Enterprise Mobility Management / BYOD

NIST Issues Guidance to Secure WiMAX

Threats Focus on Compromising Links Between WiMAX Nodes
NIST Issues Guidance to Secure WiMAX
The National Institute of Standards and Technology has issued new guidance to secure WiMAX technology, a wireless metropolitan area network.

Special Report 800-127, Guide to Securing WiMAX Wireless Communications, recommends that organizations:

  • Develop a robust wireless metropolitan area network security policy and enforce it;

  • Assess WiMAX technical countermeasures before implementing a vendor's WiMAX technology;

  • Require mutual authentication for WiMAX devices; and

  • Implement FIPS-validated encryption algorithms employing FIPS-validated cryptographic modules to protect data communications.

WiMAX technology is largely based on the wireless interface defined in the IEEE 802.16 standard. According to NIST, the original purpose of IEEE 802.16 technology was to provide last-mile broadband wireless access as an alternative to cable, digital subscriber line-, or T1 service. Developments in the IEEE 802.16 standard shifted the technology's focus toward a more cellular-like, mobile architecture to serve a broader market. Today, NIST says, WiMAX technology continues to adapt to market demands and provide enhanced user mobility. SP 800-127 discusses WiMAX wireless communication topologies, components, certifications, security features and related security concerns.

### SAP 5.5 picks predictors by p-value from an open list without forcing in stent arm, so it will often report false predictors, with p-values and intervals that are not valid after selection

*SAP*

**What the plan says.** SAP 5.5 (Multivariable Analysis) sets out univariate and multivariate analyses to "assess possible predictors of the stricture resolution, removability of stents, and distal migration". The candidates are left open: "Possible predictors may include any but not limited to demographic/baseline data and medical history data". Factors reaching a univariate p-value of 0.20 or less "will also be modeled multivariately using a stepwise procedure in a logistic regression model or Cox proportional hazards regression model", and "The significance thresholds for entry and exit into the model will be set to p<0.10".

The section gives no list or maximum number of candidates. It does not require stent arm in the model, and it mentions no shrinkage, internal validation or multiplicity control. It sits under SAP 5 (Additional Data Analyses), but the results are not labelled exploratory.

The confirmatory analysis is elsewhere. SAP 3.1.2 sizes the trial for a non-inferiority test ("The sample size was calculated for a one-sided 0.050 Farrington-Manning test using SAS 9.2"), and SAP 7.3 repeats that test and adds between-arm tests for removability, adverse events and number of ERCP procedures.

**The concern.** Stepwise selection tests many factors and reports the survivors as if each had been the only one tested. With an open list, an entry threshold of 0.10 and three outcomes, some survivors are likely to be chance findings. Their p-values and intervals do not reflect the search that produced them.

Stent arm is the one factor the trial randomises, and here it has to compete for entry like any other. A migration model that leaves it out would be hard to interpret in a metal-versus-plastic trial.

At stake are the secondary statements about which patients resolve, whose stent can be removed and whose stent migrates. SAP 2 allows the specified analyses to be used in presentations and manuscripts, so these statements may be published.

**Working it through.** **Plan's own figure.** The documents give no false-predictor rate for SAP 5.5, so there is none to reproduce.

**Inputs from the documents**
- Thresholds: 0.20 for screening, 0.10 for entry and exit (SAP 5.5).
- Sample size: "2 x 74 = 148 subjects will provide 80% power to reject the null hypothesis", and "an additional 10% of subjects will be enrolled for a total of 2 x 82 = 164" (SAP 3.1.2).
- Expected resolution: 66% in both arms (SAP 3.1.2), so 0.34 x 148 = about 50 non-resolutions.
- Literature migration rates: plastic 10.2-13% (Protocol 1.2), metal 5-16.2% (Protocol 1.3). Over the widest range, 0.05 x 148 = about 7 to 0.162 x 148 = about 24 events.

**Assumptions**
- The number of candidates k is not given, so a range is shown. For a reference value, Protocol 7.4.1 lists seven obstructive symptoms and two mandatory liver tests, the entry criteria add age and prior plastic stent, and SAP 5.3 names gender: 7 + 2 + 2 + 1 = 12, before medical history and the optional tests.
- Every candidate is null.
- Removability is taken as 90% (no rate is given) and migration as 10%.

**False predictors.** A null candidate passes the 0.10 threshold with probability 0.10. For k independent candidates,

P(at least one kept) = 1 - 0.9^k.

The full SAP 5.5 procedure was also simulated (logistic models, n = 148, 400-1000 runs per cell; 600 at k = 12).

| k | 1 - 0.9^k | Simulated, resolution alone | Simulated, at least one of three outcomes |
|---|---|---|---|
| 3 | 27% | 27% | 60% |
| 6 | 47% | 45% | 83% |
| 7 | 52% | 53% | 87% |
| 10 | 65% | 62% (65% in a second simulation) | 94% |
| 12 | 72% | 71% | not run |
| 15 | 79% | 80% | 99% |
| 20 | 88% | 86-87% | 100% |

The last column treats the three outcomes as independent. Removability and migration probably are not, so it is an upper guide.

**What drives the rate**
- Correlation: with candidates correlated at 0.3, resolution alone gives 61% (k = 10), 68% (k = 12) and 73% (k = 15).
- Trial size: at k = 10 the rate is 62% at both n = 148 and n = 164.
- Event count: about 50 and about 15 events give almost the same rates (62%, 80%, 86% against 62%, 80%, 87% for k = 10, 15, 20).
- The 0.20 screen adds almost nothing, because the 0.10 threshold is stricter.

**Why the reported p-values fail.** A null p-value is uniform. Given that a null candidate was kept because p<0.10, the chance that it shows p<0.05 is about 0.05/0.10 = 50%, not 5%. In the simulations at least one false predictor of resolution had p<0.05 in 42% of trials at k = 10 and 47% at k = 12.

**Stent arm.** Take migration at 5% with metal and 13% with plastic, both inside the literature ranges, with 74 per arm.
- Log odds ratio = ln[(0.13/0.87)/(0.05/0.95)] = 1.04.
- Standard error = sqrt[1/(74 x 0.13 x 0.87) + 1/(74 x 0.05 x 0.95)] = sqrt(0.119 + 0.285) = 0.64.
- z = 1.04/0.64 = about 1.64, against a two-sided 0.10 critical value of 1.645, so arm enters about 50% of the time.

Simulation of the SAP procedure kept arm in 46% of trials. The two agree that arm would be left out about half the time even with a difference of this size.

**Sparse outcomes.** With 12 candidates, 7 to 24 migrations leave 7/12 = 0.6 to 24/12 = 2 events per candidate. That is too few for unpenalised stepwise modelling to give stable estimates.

What are the threats to WiMAX? NIST says they focus on compromising the radio links between WiMAX nodes. These radio links support line-of-sight and non-line-of-sight signal propagation. Links from line-of-sight WiMAX systems are generally harder to attack than those from non-line-of-sight systems because an adversary would have to physically locate equipment between the transmitting nodes to compromise the confidentiality or integrity of the wireless link.

WiMAX non-line-of-sight systems provide wireless coverage over large geographic regions, which expands the potential staging areas for clients and adversaries. Like other networking technologies, all WiMAX systems must address threats arising from denial of service attacks, eavesdropping, man-in-the-middle attacks, message modification and resource misappropriation.





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